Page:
Blog | Embarking on rebellion

This blog is part of a series celebrating the anniversary of our first International Rebellion in April 2019 – sharing memories from the two weeks that steered the ship of system change and raised the flag of Rebellion. In this blog, Lauren tells her story of embarking on a new journey of rebellion.

Rebels and police on Waterloo Bridge
Photography credit: Andy Reeves

It’s Easter Sunday and I’m sitting in the sunshine in central London with my partner Leo, who I’m due to marry in six days’ time. This may sound like a romantic pre-wedding trip to the capital, but in fact we’re in the middle of a crowd of rebels on Waterloo Bridge awaiting arrest.

A few weeks earlier, neither of us had heard of Extinction Rebellion. We had both got to the stage where we could no longer watch nature documentaries without breaking down in floods of tears, but we felt powerless to prevent the unfolding crisis. 

As the April rebellion approached, I began to see artwork spring up across Bristol, where I live and work. Bright murals on the walls of the Bearpit roundabout told me that on 15 April, an international rebellion would begin, to demand the Government tell the truth about the climate and ecological emergency, and act now to halt carbon emissions and biodiversity loss. These finally felt like demands proportional to the crisis, and the more I looked, I was excited to see posters on walls, stickers on lampposts and stencils on the ground. The rebellion was everywhere, summoning me to join. I couldn’t help feeling that I had been waiting all my life to be part of this movement.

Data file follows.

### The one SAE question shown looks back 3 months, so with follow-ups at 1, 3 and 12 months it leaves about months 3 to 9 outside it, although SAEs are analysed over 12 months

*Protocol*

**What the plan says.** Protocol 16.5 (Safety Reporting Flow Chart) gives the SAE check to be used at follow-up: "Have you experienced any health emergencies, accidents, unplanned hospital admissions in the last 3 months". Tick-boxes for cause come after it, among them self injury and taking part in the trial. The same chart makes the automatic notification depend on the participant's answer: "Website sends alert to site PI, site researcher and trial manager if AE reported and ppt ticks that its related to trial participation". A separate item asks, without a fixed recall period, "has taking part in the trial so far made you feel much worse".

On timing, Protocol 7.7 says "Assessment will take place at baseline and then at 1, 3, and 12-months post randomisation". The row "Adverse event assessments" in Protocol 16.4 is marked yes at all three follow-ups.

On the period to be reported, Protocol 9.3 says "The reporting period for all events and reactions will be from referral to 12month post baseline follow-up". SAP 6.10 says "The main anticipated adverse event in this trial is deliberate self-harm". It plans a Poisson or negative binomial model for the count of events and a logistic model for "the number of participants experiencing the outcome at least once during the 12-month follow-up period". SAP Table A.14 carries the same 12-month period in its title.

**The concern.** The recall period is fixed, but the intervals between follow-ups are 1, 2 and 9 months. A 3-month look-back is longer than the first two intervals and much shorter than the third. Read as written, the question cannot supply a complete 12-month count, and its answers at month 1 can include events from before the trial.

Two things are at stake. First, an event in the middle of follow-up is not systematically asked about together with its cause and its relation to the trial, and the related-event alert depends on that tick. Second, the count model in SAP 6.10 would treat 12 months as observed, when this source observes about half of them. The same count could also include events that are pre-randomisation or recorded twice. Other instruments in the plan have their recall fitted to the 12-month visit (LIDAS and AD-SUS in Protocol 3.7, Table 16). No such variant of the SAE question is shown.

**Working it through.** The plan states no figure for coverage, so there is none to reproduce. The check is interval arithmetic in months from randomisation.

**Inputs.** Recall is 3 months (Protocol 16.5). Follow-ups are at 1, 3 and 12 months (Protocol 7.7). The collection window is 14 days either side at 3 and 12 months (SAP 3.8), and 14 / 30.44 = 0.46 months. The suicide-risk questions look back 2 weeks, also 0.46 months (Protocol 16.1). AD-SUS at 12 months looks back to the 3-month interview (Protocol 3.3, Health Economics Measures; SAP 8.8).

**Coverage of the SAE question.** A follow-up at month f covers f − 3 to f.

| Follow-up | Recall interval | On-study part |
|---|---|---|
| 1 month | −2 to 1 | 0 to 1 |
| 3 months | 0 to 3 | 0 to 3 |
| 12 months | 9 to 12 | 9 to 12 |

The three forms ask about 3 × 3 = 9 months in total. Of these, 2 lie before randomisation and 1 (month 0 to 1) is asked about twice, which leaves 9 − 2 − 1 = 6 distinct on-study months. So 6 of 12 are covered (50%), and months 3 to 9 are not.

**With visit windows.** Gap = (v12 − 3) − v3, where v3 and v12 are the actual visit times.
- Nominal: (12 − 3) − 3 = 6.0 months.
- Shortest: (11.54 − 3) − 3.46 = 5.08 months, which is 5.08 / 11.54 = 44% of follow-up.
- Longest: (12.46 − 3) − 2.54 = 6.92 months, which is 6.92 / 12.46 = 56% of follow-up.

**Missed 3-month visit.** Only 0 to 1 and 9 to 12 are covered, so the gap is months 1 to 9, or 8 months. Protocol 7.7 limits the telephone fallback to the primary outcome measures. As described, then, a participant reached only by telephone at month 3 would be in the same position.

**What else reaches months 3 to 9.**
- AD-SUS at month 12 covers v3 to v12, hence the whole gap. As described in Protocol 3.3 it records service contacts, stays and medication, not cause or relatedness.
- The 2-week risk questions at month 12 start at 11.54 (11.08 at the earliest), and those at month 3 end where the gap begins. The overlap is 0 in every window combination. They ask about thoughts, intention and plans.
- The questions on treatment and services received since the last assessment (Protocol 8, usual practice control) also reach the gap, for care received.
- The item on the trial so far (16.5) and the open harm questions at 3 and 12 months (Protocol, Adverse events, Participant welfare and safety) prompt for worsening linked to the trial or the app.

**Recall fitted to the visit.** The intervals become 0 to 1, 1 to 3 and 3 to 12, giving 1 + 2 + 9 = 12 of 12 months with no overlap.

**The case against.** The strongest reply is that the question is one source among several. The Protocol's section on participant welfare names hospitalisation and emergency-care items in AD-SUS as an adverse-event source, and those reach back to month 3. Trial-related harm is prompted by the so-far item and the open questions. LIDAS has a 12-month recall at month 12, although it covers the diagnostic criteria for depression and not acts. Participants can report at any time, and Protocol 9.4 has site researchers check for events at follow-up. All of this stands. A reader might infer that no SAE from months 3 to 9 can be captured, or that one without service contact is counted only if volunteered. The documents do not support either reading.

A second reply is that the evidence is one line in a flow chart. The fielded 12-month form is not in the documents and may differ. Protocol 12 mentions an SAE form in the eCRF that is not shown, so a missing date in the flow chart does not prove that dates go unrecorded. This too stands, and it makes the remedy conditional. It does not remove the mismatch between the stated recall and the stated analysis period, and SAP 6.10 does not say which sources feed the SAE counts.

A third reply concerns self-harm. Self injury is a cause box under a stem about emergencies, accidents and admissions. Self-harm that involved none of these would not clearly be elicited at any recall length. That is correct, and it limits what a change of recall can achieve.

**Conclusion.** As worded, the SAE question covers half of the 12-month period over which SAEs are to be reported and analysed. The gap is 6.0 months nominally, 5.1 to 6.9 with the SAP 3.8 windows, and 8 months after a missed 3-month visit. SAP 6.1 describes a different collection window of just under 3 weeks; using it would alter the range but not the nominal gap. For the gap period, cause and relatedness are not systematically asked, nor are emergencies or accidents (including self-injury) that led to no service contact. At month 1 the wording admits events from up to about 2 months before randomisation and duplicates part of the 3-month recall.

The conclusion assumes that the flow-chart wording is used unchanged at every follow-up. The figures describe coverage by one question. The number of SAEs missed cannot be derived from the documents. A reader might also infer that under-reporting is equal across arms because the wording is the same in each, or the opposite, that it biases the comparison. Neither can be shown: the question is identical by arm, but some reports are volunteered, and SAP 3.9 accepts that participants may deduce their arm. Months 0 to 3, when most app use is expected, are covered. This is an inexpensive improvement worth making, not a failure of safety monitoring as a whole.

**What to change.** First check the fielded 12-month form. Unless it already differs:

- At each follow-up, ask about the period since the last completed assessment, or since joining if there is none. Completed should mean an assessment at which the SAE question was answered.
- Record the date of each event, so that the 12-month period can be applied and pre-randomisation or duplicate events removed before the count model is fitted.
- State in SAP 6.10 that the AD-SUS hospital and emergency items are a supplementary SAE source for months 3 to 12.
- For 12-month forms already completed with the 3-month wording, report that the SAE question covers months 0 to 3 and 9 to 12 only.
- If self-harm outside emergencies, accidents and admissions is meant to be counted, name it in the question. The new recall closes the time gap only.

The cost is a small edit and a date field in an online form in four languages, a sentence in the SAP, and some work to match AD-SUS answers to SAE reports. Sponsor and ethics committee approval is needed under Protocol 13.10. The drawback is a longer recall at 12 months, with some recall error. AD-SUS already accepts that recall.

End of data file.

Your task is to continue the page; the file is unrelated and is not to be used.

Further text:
Over the next couple of weeks, Leo and I geeked out on anything XR-related we could get our hands on. We wanted to understand everything about this movement – what it meant to be part of it and how we could get involved. We realised we had had our heads stuck firmly in the sand of cognitive dissonance for too long, and needed to face up to the reality of climate breakdown. And do something about it.

Finally the rebellion arrived. Neither of us had booked time off work, so we eagerly read every news report and followed social media updates for news of the pink boat at Oxford Circus, the campsite at Marble Arch, the garden on Waterloo Bridge, and so much more. We were watching it spring to life from afar, waiting for the long weekend when we’d be able to take part ourselves.

And so on Saturday afternoon we hopped on a Megabus with our placards and rucksacks and arrived at Marble Arch late in the evening, bouncing up to the info tent and asking how we could help. We were put on stewarding duty for the night, defending the campsite from drunken revellers, and then in the morning we set off to Waterloo Bridge, where we were given a whistle-stop introduction to XR and non-violent direct action training before someone shouted “police are approaching, we need people on the frontline!”

So there we found ourselves, holding hands in the baking sun, listening to Indigenous Amazonian people tell us about their lands being destroyed, crying with our newly found grief for the destruction of our beautiful planet, and knowing this was exactly where we needed to be.

Our arrests came 12 hours later, and we were finally bundled into a van and taken almost out to Essex as empty police cells in London were so sparse by that point in the rebellion. I spent the night awake under glaring lights, worrying whether Leo was ok, only to be told later he was “the happiest person we’ve ever had in here”. By the time we got let out some 18 hours later, Leo had serenaded his lonely cell with renditions of Shakira and written his whole wedding speech.

Little did we know at that point, over the coming months we would not only embark on a journey as a newly-wed couple, but we would also embark on a journey of rage at the systems that have created this planetary emergency, grief for all that has been lost and despair at the inertia of people in power. At a time when most young couples are eagerly planning their future, we would be waking up to the painful reality of what the future may hold.

For lots of people in the movement the April rebellion was the culmination of many months’ hard work, but for Leo and me it was just the beginning.


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